Home Treatments: Home Hemodialysis and Peritoneal Dialysis

For decades, home dialysis has been recognized by patients and physicians as a safe and effective alternative to in-center treatment. More than 300,000 Americans currently undergo regular dialysis treatments, a number that has roughly doubled in the past decade and is expected to grow significantly over the next few years. In my practice, approximately one quarter of my patients are now using some form of at-home dialysis. As more and more people discover the flexibility and freedom home dialysis can bring, I consistently hear many common questions from patients wanting to know more about their dialysis treatment options, how these treatments compare and which one is better.

Anyone considering home dialysis should talk with their doctor and learn about the various treatment choices that are available. Every patient is unique and dialysis treatment programs should always be designed to fit the patient’s specific clinical and lifestyle needs. As a result, no single treatment option can be characterized as better than another – what is best for one patient might not be the best fit for another. Only you and your doctor can make that decision.

There are two main categories of home dialysis treatments -- home hemodialysis (HHD) and peritoneal dialysis (PD). Although they differ in how they work, both types safely and effectively provide the same basic function: removing waste and fluids from the body when your kidneys no longer work well enough to keep the body healthy. When talking with my patients about choosing a dialysis treatment that is right for them, we discuss a range of issues, including potential complications from other existing medical conditions, lifestyle needs and desires, available resources for physical and mental support, and the specific benefits each form of treatment can provide.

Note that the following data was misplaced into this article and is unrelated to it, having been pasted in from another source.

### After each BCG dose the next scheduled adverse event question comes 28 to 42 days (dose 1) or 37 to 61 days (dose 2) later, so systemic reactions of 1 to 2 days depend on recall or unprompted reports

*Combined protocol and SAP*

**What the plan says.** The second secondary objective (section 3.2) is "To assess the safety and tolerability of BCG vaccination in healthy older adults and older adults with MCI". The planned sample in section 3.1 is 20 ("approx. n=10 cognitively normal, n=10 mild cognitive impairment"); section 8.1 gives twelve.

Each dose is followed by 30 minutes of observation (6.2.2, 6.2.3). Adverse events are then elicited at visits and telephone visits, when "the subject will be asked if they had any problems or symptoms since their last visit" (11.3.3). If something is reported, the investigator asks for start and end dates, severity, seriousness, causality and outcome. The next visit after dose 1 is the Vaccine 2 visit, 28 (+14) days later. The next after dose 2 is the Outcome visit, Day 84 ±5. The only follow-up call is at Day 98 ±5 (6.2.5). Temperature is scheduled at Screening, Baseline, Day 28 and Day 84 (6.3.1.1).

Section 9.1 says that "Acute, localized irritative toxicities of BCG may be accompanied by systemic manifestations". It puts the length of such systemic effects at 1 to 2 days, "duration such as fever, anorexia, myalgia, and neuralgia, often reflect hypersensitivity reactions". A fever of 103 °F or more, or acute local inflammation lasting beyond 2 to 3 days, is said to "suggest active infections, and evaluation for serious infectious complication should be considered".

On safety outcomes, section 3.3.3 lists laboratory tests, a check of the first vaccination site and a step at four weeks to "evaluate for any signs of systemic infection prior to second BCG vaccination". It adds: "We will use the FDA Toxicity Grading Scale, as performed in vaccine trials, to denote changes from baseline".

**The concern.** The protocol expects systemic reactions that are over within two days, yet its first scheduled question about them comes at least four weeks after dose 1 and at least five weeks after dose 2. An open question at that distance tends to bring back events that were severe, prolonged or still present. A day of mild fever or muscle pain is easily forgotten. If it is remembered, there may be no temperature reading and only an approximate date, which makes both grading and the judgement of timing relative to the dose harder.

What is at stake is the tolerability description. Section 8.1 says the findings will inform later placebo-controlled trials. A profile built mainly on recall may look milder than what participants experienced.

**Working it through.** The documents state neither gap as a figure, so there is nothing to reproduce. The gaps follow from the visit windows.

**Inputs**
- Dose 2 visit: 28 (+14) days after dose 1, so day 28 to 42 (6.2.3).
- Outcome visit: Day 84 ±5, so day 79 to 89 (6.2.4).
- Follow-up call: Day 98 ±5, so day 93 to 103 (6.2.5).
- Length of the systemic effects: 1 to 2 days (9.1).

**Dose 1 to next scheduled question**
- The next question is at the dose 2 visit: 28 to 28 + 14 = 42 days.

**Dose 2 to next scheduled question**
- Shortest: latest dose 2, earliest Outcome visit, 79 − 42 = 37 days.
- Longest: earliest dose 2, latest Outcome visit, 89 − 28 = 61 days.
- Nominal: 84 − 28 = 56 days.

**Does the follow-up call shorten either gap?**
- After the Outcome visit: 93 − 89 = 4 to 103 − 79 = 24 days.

Understanding the Differences between PD and HHD

During home hemodialysis (HHD), the blood is cleaned of waste products and extra fluids as it is pumped by a machine through a dialyzer or filter. In order for the blood to be carried to the dialyzer, a vascular access is needed. A vascular access is normally created under the skin using a person's own blood vessels.

Before beginning home dialysis, the patient and their dialysis partner (if needed) will learn everything they need to perform regular treatments by participating in a comprehensive safety and training program. One of the greatest benefits of at home hemodialysis is that it can be customized to accommodate the specific treatment program determined by doctors. Every patient is unique and with at home hemodialysis, so is every treatment. Today, there is a range of home hemodialysis treatment options available. There are also various home hemodialysis equipment options available to accommodate and support the full range of treatment choices. Some new equipment options are even designed to be mobile, allowing patients the ability to travel for work or leisure with their machines. It is important to note that some homes might require plumbing and/or electrical modifications to accommodate home hemodialysis equipment.